Philadelphia is currently situated in fall’s sweet spot — the temperature has cooled, pumpkin spice has hit coffee shops, and leaves have started to change from lush greens to deep yellows, oranges, and reds.
With all those quintessential autumn vibes in place, now is the perfect time to enjoy the colorful and crisp foliage.
“One of the great things about the fall is that people look up at trees,” said Bryan Thompson-Nowak, the director of education at the Morris Arboretum in Chestnut Hill.
A self-proclaimed “tree nerd” who loves fall, Thompson-Nowak says this is the time of year people wait for — when the autumn color palette starts to appear. But he wasn’t sure what it was going to look like this season.
“After the drought we had all summer, a lot of us are a little bit nervous,” he shared. Those vibrant seasonal shades only arrive and last only under the right conditions, and that includes the right amount of water.
Rain throughout the entire summer is ideal, but luckily, there were storms these past few weeks.
“That really helped the leaves actually have some color,” Thompson-Nowak explained. “If that drought were to extend, they would have just turned brown and dropped off.”
But so far, temperatures have worked in fall’s favor. This means that depending on the tree, Philly will have several weeks of “great color,” according to Thompson-Nowak.
Philly is still within that precious window, so if you have an affinity for fall and its majestic colors, here are some tips from Thompson-Nowak on how to make the most of the foliage before it’s gone:
Yes, it’s obvious, but get outside
“You can experience the outdoors almost anywhere in Philly,” says Thompson-Nowak. From small neighborhood parks to larger gardens and arboretums, the city is full of outdoor spaces perfect to take in the autumnal views. “You don’t have to drive or go too far.”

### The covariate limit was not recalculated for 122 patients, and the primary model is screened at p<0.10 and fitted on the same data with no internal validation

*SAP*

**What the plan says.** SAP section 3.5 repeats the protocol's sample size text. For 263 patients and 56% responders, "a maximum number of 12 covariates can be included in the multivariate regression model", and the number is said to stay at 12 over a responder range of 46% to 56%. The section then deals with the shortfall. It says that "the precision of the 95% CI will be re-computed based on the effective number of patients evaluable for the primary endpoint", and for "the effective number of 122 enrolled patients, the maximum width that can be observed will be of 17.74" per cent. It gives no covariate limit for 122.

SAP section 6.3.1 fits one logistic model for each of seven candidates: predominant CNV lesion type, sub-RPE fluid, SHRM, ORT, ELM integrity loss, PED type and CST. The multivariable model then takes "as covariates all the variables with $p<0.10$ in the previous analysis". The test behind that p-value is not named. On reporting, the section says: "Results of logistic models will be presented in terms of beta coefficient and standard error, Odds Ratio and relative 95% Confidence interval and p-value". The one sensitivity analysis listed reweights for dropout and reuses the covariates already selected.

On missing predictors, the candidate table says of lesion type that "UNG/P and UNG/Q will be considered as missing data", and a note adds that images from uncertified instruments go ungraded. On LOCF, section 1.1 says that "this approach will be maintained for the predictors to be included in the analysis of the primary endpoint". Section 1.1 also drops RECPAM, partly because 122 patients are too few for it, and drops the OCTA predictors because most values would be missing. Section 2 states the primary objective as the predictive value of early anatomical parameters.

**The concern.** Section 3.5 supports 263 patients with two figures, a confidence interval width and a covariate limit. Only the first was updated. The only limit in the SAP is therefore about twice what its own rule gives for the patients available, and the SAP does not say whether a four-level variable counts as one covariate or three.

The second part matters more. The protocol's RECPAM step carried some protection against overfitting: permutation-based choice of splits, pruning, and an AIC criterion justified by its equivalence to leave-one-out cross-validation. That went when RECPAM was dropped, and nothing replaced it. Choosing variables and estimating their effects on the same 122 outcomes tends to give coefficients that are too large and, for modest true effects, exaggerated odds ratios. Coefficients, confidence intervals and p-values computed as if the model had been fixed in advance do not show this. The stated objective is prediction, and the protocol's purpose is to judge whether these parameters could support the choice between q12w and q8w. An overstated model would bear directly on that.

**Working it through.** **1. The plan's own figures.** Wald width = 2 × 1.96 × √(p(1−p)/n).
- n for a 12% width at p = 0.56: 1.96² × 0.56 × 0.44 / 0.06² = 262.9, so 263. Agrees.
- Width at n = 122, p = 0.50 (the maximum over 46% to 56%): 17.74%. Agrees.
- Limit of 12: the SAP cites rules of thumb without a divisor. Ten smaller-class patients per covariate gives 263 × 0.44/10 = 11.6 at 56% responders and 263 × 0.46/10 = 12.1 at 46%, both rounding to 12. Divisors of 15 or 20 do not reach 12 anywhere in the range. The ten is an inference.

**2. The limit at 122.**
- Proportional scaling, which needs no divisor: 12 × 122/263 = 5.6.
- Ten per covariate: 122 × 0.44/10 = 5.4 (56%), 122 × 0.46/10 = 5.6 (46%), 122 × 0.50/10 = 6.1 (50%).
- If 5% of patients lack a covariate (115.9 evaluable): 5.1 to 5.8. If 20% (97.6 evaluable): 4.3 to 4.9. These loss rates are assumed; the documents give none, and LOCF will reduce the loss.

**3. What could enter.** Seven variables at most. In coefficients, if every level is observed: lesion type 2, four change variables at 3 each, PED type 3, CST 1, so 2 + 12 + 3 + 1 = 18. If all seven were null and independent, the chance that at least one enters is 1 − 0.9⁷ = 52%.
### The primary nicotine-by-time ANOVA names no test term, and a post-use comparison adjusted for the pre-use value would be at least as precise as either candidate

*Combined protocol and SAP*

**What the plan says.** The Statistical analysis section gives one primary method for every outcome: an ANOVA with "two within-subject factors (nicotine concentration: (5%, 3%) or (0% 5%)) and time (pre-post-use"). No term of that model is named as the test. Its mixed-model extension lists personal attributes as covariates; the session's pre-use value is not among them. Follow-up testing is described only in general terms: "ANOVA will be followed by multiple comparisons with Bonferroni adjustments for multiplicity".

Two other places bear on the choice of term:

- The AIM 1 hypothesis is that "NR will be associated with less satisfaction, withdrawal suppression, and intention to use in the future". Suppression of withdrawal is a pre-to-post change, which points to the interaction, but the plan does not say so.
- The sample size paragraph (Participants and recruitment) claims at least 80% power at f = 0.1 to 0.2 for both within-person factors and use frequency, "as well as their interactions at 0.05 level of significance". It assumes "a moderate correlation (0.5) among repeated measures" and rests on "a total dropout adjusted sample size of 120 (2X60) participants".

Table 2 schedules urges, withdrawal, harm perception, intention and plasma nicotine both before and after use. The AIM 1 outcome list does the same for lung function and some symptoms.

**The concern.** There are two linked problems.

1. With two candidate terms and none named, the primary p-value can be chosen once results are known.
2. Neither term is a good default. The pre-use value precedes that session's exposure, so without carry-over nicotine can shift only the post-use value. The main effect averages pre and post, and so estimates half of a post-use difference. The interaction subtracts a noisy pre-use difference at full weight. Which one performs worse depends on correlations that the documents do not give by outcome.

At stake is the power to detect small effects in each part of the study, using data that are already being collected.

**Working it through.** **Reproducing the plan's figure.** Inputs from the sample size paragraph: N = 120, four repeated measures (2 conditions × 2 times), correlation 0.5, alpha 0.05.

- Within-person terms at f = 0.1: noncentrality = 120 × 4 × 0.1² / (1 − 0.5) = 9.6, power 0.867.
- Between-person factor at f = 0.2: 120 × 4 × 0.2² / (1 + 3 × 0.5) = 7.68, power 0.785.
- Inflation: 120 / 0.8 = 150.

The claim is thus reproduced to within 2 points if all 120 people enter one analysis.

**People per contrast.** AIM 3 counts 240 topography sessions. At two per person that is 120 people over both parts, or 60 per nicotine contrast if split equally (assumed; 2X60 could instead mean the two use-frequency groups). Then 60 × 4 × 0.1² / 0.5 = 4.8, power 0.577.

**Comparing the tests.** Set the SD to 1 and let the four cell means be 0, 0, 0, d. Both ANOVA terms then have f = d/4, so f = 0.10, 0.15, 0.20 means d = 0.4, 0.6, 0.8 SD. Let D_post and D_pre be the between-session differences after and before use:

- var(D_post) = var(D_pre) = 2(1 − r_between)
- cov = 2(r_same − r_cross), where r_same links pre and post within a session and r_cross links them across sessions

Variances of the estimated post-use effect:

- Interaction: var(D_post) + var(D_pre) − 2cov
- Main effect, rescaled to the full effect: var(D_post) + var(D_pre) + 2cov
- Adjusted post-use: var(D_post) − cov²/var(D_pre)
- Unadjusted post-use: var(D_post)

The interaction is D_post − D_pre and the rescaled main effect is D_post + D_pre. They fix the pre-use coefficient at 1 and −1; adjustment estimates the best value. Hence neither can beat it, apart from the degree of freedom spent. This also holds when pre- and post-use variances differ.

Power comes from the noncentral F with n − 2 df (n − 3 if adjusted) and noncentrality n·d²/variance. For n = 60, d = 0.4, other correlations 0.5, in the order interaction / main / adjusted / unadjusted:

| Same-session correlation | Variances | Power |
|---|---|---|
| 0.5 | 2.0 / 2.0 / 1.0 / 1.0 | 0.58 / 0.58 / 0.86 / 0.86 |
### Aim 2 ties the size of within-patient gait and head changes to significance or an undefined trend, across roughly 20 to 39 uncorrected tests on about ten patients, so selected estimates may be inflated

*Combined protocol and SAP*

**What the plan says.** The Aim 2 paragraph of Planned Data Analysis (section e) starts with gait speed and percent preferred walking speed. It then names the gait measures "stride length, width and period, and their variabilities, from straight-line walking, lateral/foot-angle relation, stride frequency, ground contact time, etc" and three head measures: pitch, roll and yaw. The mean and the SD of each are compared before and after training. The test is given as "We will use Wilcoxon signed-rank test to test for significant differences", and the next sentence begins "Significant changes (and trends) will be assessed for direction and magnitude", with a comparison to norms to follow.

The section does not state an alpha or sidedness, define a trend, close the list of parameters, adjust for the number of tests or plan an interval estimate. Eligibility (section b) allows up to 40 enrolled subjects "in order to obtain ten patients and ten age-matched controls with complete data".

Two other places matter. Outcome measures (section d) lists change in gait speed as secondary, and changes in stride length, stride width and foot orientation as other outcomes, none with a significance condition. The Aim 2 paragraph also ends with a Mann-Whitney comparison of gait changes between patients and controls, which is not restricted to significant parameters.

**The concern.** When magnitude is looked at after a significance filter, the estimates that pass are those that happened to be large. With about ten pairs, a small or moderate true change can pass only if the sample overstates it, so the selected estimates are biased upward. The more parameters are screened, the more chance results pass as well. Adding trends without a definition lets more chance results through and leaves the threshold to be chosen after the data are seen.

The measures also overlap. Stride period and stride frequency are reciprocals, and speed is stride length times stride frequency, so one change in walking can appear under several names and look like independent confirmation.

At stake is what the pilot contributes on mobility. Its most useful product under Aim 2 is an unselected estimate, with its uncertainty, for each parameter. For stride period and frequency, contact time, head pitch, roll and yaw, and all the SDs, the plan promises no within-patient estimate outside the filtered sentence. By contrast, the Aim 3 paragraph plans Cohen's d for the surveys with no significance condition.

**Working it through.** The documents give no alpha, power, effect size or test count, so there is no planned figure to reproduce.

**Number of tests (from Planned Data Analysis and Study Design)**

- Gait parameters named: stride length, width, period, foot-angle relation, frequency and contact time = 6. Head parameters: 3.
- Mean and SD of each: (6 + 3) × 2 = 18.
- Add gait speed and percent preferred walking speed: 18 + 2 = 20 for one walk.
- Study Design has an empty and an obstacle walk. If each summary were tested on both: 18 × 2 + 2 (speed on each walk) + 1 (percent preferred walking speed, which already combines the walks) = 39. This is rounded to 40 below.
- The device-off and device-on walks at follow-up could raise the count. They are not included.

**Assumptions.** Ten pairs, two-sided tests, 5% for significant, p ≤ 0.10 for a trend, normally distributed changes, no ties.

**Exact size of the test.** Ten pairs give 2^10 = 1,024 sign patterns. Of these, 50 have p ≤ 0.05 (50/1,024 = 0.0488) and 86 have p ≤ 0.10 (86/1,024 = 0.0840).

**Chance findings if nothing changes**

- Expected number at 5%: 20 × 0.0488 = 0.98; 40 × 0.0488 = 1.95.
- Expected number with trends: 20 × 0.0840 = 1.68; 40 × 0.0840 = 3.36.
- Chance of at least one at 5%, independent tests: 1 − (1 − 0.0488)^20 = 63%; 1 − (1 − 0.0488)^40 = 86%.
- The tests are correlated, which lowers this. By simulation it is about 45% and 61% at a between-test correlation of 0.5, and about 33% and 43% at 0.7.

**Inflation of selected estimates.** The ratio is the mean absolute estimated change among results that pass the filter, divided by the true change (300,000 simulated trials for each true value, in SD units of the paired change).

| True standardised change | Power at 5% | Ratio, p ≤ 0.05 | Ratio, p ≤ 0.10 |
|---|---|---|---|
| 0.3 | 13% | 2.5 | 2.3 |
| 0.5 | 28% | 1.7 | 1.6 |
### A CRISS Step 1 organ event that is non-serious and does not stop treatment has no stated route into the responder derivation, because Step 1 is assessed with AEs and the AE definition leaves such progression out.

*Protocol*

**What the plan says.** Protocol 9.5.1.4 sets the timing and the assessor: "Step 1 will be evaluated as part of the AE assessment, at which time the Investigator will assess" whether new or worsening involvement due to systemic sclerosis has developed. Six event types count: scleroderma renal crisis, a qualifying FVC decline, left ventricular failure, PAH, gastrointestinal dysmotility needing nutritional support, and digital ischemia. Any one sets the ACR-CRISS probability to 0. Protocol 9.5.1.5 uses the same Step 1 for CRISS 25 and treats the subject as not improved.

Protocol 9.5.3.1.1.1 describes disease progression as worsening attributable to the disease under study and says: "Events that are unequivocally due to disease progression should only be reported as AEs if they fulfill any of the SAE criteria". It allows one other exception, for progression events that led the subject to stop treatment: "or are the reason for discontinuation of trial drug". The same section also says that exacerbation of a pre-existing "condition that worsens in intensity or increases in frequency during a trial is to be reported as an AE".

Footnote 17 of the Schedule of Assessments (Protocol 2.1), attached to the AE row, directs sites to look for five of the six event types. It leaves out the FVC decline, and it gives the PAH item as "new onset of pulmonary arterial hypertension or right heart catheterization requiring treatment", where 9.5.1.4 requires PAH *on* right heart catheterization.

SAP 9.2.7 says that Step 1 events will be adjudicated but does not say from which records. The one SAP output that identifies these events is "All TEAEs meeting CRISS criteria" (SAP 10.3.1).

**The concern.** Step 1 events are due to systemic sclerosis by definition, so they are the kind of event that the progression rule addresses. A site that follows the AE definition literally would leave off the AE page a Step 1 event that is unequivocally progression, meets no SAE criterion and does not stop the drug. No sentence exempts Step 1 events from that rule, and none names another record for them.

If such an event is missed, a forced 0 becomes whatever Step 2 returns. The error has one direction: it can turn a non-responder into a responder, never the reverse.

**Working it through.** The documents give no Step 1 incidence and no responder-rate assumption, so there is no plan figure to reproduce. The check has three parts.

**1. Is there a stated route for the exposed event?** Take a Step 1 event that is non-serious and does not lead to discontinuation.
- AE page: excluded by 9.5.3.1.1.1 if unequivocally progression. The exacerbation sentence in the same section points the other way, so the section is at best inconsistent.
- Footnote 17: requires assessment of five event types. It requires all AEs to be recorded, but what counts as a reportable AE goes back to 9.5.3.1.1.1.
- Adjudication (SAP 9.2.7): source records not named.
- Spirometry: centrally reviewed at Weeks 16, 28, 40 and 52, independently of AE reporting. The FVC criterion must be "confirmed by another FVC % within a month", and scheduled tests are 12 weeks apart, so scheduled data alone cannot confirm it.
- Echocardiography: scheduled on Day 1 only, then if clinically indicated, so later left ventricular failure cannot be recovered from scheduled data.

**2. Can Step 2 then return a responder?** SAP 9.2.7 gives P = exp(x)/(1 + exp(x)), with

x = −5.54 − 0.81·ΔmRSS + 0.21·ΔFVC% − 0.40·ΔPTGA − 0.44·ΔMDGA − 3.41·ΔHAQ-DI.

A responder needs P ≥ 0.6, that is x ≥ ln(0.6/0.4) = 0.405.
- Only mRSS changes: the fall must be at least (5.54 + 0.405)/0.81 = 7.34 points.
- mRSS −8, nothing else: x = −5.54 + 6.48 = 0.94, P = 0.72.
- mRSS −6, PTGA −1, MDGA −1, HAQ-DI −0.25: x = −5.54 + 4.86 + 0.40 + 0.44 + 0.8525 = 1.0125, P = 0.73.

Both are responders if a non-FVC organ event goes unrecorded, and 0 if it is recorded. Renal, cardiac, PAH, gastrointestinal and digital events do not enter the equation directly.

There’s Bartram’s Garden in Southwest Philly, John Heinz National Wildlife Refuge at Tinicum near the airport, and Awbury Arboretum in Germantown. The Wissahickon is a popular option this time of year, too.
But you don’t necessarily have to go to these big spaces, Thompson-Nowak emphasized. Any park, from Rittenhouse Square to Norris Square, works if that’s what is near you.
All that’s needed are “some big trees and some big plants” to admire.
Engage all your senses
As a season, fall is very sensory, says Thompson-Nowak.
You can hear the rustling of the leaves. Smell the cool, crisp air (and sometimes, even the trees). Taste all the classic spices like clove and cinnamon. Touch the crumbly leaves.
And of course, see the trees transform. Dogwood and Oak trees with curling leaves in various shades of orange, marigold, and burgundy.
Thompson-Nowak recommends engaging with as many senses as you can to connect with the season.
“If you just keep quiet for a minute and you use your senses, it’s a great experience,” he says.
That’s what volunteer and former arboretum employee, Bob Gutowski, loves about the fall season.
“As far as you can see, it’s trees, it’s plants, it’s sky,” he said. “So this is like an exercise for my eyes and my heart. It’s just beautiful for me.”
Last but not least, look up!
Thompson-Nowak wants everyone to look up while they’re out and about.
“Now is a great time to look up,” he said.
Mellany Armstrong, the communications coordinator for Morris Arboretum, agrees. There’s so much to see and appreciate.
“It’s like being in a cathedral with stained glass because it’s just so unbelievable,” she expressed about her experience standing beneath an enormous Japanese maple tree in the garden.
“Trees are worth looking up at in the fall,” he said. “A lot of times, we look at eye level, we look 6 to 10 feet up in the air. But keep on looking up,” he says, no matter the season.
You’re guaranteed to see something beautiful.